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seen Mar 23 '13 at 7:33

Mar
14
comment Could light travel more slowly than the “universal speed limit”? Could this imply quantization of spacetime?
discontinuity in the range of possible velocities. Would that perhaps mean that spacetime is quantized? (I'm not sure that I'm being any clearer . . .)
Mar
14
comment Could light travel more slowly than the “universal speed limit”? Could this imply quantization of spacetime?
@RetardedPotential: If all of an object's motion through spacetime is devoted to moving through space, it seems like that object wouldn't move at all through time. Light, however, does move through time (maybe?), so it must not be devoting all of it's motion through spacetime to moving through space. Therefore, the "constant speed" at which everything moves through spacetime would seem to be faster than the speed of light in some sense. If there are no possible headings through spacetime that make an object move through space faster than light, it would seem that there is a (continued)
Jan
3
comment Could much of the “missing” antimatter make up neutrons?
That is what I meant by "negatron".
Dec
23
comment Magnetic fields and gravitational waves. How far do they reach?
@Raindrop: If I understand correctly, if a force's gauge particle is massless then its extent is (maybe?) infinite but if its gauge particle has mass then its extent is bounded. I think the strong and weak forces have gauge particles with mass.
Dec
11
comment How is wavefunction probability redistributed after partial wavefunction collapse?
Yes, I meant that the beamsplitter would still be present but without the camera off to the left. Just to be absolutely clear, would having no camera off to the left give the same interference pattern that having a camera off to the left would give (assuming the presence of the beamsplitter in both cases)? Thanks for spending time on this question.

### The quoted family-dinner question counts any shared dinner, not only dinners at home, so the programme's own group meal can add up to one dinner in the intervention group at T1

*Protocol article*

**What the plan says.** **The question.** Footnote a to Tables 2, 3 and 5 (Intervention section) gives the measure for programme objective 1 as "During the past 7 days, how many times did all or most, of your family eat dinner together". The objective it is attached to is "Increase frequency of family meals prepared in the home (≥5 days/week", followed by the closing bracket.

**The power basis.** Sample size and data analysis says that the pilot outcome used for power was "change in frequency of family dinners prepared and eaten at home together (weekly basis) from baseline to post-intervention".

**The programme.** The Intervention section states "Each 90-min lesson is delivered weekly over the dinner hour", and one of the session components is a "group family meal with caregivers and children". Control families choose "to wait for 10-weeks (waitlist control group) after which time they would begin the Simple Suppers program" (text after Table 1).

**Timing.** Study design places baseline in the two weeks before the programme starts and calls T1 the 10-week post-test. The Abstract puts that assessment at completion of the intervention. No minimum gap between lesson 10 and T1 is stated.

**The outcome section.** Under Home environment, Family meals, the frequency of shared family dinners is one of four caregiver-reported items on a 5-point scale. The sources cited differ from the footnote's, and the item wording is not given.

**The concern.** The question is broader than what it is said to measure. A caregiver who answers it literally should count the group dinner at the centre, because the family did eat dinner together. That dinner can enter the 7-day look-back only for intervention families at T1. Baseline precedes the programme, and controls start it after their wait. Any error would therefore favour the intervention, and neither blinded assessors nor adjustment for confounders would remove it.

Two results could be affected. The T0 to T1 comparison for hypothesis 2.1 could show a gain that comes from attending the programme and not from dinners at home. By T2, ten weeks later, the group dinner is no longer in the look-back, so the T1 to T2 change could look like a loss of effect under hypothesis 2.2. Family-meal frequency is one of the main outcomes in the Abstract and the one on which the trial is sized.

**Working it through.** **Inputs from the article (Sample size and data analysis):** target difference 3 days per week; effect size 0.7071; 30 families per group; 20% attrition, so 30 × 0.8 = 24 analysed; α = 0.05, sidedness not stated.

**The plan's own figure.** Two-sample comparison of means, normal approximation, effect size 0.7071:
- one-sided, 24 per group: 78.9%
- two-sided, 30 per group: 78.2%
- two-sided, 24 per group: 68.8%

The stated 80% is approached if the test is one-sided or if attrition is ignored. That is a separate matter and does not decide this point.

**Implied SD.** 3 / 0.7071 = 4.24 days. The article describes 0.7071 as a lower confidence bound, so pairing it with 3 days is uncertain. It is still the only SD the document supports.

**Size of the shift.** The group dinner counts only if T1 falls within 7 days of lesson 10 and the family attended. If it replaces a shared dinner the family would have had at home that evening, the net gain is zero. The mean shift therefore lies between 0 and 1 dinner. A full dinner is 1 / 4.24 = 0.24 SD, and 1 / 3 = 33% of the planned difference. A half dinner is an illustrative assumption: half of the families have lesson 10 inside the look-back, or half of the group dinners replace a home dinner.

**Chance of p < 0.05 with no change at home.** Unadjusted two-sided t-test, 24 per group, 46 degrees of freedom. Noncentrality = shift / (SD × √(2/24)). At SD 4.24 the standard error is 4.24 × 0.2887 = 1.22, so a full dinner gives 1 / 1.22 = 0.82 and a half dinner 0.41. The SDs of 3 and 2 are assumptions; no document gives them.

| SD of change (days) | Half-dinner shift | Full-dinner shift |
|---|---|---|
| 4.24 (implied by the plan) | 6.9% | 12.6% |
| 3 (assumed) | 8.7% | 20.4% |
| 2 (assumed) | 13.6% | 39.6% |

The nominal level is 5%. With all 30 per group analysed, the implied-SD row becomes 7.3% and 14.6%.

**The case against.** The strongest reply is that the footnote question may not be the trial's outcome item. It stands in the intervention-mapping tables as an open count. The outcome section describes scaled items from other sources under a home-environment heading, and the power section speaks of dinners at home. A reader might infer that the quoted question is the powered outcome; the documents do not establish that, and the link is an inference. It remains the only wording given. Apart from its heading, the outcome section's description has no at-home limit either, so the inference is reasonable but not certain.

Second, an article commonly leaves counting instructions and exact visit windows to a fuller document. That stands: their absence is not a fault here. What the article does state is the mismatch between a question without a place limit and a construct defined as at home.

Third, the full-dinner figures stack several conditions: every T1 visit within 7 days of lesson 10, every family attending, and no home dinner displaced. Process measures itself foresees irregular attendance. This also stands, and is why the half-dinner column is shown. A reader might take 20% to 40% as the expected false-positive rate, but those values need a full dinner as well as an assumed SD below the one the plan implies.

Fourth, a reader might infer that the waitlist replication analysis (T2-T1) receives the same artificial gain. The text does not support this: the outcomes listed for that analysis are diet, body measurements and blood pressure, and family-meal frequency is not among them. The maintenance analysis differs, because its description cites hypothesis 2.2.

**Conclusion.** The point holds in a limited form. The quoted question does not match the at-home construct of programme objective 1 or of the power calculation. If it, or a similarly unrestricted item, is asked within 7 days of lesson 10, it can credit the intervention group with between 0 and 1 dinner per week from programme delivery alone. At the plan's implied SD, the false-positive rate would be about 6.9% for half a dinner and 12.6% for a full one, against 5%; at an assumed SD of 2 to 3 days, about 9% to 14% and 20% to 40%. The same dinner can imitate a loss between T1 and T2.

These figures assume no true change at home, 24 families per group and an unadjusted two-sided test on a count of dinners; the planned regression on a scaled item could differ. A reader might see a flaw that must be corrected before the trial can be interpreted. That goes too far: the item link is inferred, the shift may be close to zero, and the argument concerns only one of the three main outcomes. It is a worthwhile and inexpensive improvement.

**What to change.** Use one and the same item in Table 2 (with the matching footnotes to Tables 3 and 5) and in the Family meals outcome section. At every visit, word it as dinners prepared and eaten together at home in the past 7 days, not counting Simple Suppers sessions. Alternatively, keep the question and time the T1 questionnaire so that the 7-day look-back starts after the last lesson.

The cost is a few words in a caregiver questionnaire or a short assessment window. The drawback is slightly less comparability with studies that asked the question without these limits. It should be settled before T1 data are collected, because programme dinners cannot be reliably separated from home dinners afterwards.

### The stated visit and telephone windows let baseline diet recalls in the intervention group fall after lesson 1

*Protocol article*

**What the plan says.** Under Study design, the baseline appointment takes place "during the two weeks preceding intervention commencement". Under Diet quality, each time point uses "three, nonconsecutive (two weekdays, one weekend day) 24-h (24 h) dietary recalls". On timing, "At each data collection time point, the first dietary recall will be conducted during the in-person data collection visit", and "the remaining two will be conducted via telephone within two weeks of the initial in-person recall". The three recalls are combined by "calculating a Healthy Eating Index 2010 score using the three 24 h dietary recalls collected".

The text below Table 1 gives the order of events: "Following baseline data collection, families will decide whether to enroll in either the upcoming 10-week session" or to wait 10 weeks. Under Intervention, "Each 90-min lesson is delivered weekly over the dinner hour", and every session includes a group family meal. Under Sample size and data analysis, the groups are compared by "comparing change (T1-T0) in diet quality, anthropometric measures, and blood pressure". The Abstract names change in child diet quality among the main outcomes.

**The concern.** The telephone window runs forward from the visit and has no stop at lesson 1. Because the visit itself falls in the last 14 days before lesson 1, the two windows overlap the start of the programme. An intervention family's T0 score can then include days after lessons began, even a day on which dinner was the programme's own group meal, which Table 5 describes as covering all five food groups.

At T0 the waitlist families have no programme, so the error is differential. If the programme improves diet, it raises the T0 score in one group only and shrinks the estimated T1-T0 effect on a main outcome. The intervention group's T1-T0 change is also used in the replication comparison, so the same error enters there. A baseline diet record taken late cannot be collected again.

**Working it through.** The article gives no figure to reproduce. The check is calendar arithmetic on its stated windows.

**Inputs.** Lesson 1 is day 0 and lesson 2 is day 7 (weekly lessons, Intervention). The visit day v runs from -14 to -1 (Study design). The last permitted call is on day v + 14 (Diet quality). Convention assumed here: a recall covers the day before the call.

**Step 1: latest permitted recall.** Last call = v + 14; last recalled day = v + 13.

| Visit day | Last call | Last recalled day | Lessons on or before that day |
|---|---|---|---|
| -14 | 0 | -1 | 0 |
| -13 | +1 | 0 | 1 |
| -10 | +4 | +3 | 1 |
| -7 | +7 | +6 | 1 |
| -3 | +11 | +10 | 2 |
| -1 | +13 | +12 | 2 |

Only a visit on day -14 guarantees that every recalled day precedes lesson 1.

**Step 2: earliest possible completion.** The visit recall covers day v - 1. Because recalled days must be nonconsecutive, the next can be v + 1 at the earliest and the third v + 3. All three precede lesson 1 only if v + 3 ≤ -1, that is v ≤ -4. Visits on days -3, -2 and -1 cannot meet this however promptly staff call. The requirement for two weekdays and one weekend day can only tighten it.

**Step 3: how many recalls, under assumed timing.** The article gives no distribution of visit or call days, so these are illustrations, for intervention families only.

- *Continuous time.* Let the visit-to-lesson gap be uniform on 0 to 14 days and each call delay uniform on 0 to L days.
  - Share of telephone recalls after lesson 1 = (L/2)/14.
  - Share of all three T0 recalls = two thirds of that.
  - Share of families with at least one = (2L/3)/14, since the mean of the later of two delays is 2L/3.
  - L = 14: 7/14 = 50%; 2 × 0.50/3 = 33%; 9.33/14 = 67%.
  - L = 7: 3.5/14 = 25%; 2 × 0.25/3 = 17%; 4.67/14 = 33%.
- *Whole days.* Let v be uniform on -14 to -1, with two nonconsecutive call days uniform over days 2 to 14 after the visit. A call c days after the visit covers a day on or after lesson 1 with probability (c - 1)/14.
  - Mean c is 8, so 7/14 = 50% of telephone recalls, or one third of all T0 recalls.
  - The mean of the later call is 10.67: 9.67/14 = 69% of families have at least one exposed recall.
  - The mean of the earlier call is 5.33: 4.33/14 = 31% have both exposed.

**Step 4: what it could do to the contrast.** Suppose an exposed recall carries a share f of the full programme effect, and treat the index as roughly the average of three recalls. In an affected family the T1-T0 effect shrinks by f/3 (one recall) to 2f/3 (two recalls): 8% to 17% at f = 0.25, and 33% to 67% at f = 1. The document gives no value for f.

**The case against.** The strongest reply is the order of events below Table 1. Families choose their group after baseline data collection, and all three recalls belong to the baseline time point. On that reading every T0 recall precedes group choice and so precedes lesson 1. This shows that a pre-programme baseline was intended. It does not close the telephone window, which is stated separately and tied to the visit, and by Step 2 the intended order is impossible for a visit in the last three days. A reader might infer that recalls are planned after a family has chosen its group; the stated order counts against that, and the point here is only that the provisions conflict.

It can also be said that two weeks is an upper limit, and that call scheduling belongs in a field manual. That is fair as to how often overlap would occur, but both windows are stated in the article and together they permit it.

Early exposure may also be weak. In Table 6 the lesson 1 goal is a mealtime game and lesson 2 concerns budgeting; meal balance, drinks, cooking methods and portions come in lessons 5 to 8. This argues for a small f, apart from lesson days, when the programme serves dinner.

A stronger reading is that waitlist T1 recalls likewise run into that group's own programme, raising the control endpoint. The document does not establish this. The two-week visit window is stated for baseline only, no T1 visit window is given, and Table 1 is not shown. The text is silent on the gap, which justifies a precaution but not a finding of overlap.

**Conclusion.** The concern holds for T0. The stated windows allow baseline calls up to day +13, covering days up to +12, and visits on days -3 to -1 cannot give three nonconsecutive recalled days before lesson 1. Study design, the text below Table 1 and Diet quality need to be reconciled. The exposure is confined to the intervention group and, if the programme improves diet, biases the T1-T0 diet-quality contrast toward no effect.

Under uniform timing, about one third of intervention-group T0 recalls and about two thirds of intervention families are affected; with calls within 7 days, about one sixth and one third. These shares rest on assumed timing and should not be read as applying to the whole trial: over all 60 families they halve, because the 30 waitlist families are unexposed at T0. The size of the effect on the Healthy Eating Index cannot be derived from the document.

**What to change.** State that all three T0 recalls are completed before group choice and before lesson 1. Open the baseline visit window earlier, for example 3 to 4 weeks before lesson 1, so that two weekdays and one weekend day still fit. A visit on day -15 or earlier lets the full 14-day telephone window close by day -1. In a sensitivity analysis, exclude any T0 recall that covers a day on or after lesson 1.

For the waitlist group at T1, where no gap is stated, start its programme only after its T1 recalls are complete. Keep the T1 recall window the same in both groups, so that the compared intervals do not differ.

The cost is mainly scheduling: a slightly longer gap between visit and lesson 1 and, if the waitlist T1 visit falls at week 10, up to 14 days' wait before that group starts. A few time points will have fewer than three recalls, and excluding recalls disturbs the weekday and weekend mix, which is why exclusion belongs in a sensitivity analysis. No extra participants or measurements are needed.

Dec
11
comment How is wavefunction probability redistributed after partial wavefunction collapse?
Does this mean that the pattern observed at CCC would not be affected by whether C is present or not?
Jul
13
comment Does Newtonian mechanics predict the bending of the course of light by objects with mass?
Hmmm . . . it seems you did interpret it literally. My bad.
Jul
13
comment Does Newtonian mechanics predict the bending of the course of light by objects with mass?
You might also be able to say (at least if gravitational mass and inertial mass are assumed to be the same thing) that the Newtonian equation modeling gravity predicts bending of space . . .
Jul
13
comment Does Newtonian mechanics predict the bending of the course of light by objects with mass?
If we interpret "Newtonian" very literally, you might say that light is made up of particles.
Jun
12
comment List of physics paradoxes
What do you mean by "terrible consequences"? Do you mean it would imply current theories are incorrect? That the Earth would be destroyed? That someone would lose tenure?
Jun
11
comment Are there any Earth-Meteorites on Earth?
One hypothetical way this could happen might be for the meteorite to slingshot around the sun (think Apollo 13 slingshotting around the moon) to get heading back in the right direction. Does anyone know if this could happen?
Jun
11
comment Do objects with mass “suck in” spacetime?
So, if the GTR is correct, would that make it seems unlikely that gravitons exist? (Should that be a separate question?)
Jun
11
comment Does the mass of an object change as it moves away from the earth?
@voix: If the energy used to lift the plate above the Earth came from the Earth-plate system as it was before the lifting occurred (say, from fossil fuel), would the mass of the Earth-plate system be the same after the lifting as it was before?
Jun
9
comment Does Newtonian mechanics predict the bending of the course of light by objects with mass?
Would it work to say that you want to talk about Newtonian mechanics and the quantum theory of light?
Jun
8
comment What counts as a measurement?
The concept of "macroscopic" is kind of fuzzy and arbitrary. It seems like it shouldn't be relevant to what is measurement and what is not.
Jun
6
comment Does the mass of an object change as it moves away from the earth?
Do you have any sources or justification for why this is?
Jun
5
comment Does the mass of an object change as it moves away from the earth?
I wasn't meaning that sort of increase in mass, though I guess my questions doesn't indicate that. I'll edit my question to specify what I mean.